Every time that this country’s non-profit part of civil society imagines that its independence is secured and respected by politicos, out they come to have another crack at subverting that independence.
Our constitution, often mistakenly called “the most liberal in the world”, guarantees freedom of association and thus also of disassociation. Try telling that to non-profit organisations (NPOs).
In the mid-Nineties there was a serious attempt by “development experts” to push for law that would have forced NPOs to submit to state oversight, including government being able to fire governing boards and appoint their own. It was defeated after rigorous NPO opposition.
In its place came the liberalising 1997 NPO Act, making registration of NPOs with the-then Department of Welfare (now Social Development – DSD) voluntary, reporting requirements less onerous, and removing the need for NPO fundraising numbers. All anyway work under common and other law, and NPOs that don’t register are excluded from state, lottery and most corporate funding.
But in January, the department claimed that only 29% of registered NPOs were fully compliant with reporting requirements, and deregistered 36 000 organisations. This has since been reversed, with NPOs having until end-March 2014 to get their affairs in order. Since then has been a government proposal to set up a monitoring SA Nonprofit Organisations Authority, and a related tribunal, to hunt for undefined “unscrupulous practices” in the sector.
Now, the Gauteng Department of Social Development has issued “guidelines” for the selection of NPO boards, guidelines that give it an overriding say in who should sit on these boards and how they should be selected. Confusingly referring to “boards of management” where boards are usually about oversight, the department wants NPOs to submit to board candidate screening committees that involve itself, municipalities, other NPOs doing similar work, undefined community representatives, and elected politicians. Acceptable candidates will helpfully be issued with government developmental policy guidelines.
Although given the opportunity, the department has not provided reasons for this intervention; nor said why a provincial department is involving itself in NPO oversight that is normally a national function; nor on what legal basis it proceeds. It is silent on whether it plans any sanctions against NPOs that ignore its grab for governance control. Would NPOs involved in, say, childcare work, lose state subsidies if they insist on independent governance?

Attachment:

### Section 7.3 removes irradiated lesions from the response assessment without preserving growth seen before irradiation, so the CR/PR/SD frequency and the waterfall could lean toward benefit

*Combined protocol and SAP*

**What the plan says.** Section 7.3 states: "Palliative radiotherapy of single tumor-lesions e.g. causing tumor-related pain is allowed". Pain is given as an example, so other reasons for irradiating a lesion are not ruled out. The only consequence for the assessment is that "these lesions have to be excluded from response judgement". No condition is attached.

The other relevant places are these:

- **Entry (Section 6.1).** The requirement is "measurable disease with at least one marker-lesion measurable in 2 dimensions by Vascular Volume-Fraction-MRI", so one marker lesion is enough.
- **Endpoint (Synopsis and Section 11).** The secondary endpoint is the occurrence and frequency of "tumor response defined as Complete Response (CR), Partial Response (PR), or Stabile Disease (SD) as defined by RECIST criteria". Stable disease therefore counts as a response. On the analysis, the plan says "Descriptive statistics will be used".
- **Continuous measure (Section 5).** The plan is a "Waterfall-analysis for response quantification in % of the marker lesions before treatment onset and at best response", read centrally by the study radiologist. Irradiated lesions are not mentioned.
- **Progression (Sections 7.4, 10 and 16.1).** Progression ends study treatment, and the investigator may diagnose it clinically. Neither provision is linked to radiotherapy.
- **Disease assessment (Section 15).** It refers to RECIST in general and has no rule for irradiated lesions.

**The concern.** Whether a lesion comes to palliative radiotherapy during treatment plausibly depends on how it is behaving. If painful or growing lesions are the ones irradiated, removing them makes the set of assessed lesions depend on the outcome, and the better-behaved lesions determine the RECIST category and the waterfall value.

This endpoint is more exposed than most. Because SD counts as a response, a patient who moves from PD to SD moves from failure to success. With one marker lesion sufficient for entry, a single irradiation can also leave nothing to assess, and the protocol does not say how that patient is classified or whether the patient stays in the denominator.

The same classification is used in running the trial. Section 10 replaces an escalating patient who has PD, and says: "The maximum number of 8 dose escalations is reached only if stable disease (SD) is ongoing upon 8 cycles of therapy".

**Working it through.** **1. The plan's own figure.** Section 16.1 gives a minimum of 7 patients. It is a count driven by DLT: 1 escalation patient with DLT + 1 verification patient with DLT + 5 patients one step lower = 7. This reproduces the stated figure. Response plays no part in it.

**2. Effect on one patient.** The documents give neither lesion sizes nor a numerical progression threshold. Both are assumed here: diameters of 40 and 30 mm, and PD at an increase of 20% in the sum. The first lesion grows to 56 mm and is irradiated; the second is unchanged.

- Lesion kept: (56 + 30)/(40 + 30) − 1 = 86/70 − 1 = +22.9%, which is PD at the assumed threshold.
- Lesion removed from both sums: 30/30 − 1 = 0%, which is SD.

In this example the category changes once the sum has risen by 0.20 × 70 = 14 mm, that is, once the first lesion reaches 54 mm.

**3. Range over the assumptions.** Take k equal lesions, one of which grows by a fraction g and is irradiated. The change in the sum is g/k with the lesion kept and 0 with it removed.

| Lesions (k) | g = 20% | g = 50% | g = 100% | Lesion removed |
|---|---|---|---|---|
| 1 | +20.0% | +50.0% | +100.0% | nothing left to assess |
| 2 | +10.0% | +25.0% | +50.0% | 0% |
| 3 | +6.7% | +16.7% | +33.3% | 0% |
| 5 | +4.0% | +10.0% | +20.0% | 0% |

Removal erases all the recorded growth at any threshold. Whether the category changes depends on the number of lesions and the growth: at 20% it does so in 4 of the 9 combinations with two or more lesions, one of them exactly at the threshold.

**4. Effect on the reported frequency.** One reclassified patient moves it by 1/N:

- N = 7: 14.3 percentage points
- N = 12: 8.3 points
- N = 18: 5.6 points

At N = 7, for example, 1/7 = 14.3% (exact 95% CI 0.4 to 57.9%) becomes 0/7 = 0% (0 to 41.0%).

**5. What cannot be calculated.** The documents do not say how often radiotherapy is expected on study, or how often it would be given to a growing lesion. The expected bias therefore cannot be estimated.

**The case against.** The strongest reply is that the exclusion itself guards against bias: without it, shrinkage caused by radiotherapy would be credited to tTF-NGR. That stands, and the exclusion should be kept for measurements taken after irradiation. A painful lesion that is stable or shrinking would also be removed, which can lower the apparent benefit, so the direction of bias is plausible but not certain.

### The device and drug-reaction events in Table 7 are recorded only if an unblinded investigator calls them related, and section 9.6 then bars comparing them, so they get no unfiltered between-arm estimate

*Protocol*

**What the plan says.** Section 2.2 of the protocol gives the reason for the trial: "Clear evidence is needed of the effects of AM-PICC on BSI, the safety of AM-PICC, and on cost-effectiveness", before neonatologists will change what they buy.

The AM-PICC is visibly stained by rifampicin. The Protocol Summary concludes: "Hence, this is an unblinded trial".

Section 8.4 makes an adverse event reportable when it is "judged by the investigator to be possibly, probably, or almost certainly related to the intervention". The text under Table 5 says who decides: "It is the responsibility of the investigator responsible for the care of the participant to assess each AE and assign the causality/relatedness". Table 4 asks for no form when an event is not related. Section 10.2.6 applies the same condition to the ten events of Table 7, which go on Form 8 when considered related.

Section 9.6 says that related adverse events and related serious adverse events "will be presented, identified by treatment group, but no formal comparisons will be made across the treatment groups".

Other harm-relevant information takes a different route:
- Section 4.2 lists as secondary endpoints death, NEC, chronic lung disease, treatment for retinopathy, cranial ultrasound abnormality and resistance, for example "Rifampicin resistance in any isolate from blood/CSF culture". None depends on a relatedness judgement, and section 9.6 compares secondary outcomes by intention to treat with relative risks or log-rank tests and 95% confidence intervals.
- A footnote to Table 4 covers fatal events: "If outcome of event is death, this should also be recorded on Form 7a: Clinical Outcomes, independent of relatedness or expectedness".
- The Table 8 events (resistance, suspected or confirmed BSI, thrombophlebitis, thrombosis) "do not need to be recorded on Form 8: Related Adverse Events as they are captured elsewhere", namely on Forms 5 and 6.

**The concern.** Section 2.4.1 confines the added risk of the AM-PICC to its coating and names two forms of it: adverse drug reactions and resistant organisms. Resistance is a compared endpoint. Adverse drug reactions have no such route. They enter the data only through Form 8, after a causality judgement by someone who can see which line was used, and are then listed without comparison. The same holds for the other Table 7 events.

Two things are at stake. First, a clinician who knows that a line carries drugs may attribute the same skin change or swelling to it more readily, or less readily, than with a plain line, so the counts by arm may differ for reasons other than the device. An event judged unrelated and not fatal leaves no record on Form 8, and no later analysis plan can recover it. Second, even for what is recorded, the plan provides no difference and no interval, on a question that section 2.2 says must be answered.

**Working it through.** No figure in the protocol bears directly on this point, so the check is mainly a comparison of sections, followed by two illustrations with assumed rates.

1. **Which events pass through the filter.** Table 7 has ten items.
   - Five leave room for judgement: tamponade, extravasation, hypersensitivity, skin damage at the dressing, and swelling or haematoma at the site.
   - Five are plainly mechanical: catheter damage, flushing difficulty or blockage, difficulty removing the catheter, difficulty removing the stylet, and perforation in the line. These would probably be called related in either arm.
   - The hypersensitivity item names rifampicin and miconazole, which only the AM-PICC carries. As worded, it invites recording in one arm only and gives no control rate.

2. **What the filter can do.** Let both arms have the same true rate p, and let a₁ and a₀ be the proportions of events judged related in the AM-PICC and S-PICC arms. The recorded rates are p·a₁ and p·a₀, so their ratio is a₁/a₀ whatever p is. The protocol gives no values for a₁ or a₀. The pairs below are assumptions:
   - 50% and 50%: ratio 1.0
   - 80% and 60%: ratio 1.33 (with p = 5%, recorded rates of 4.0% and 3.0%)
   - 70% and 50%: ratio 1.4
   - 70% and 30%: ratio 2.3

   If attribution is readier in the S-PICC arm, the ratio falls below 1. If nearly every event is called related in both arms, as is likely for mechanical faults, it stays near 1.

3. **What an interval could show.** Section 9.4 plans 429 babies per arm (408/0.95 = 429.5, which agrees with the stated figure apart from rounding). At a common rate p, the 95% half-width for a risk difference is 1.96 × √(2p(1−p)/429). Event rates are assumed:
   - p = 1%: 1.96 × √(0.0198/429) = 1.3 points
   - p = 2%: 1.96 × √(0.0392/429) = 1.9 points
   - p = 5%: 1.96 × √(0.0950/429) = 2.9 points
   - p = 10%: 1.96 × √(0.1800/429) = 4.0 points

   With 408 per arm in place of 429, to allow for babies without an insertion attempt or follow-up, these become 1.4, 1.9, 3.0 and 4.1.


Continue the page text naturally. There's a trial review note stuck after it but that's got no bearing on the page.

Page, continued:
Gauteng’s move follows the passing of a new lotteries bill that allows for funding of NPOs aligned to government priorities, even for NPOs that don’t apply.
Expect an NPO fight-back of a sort current happening in Kenya, where proposed law would restrict foreign support of civil society.
Advocacy coordinator of Jo’burg Child Welfare Jackie Loffell is unequivocal: “It is unacceptable for the DSD to be seeking to control the appointment of NPO boards”. Inyathelo executive director Shelagh Gastrow describes the Gauteng DSD guidelines as “Mindblowing. It is clear they are trying to create a civil society in their own image”.
She wonders if government has entered the business of setting up its own NPOs that would get state moneys but that could also then receive corporate and lottery support. “These are clearly not civil society organisations but state-created structures. This is a way for the government to sideline independent organisations and replace them with the party faithful, or to marginalise independent thought”.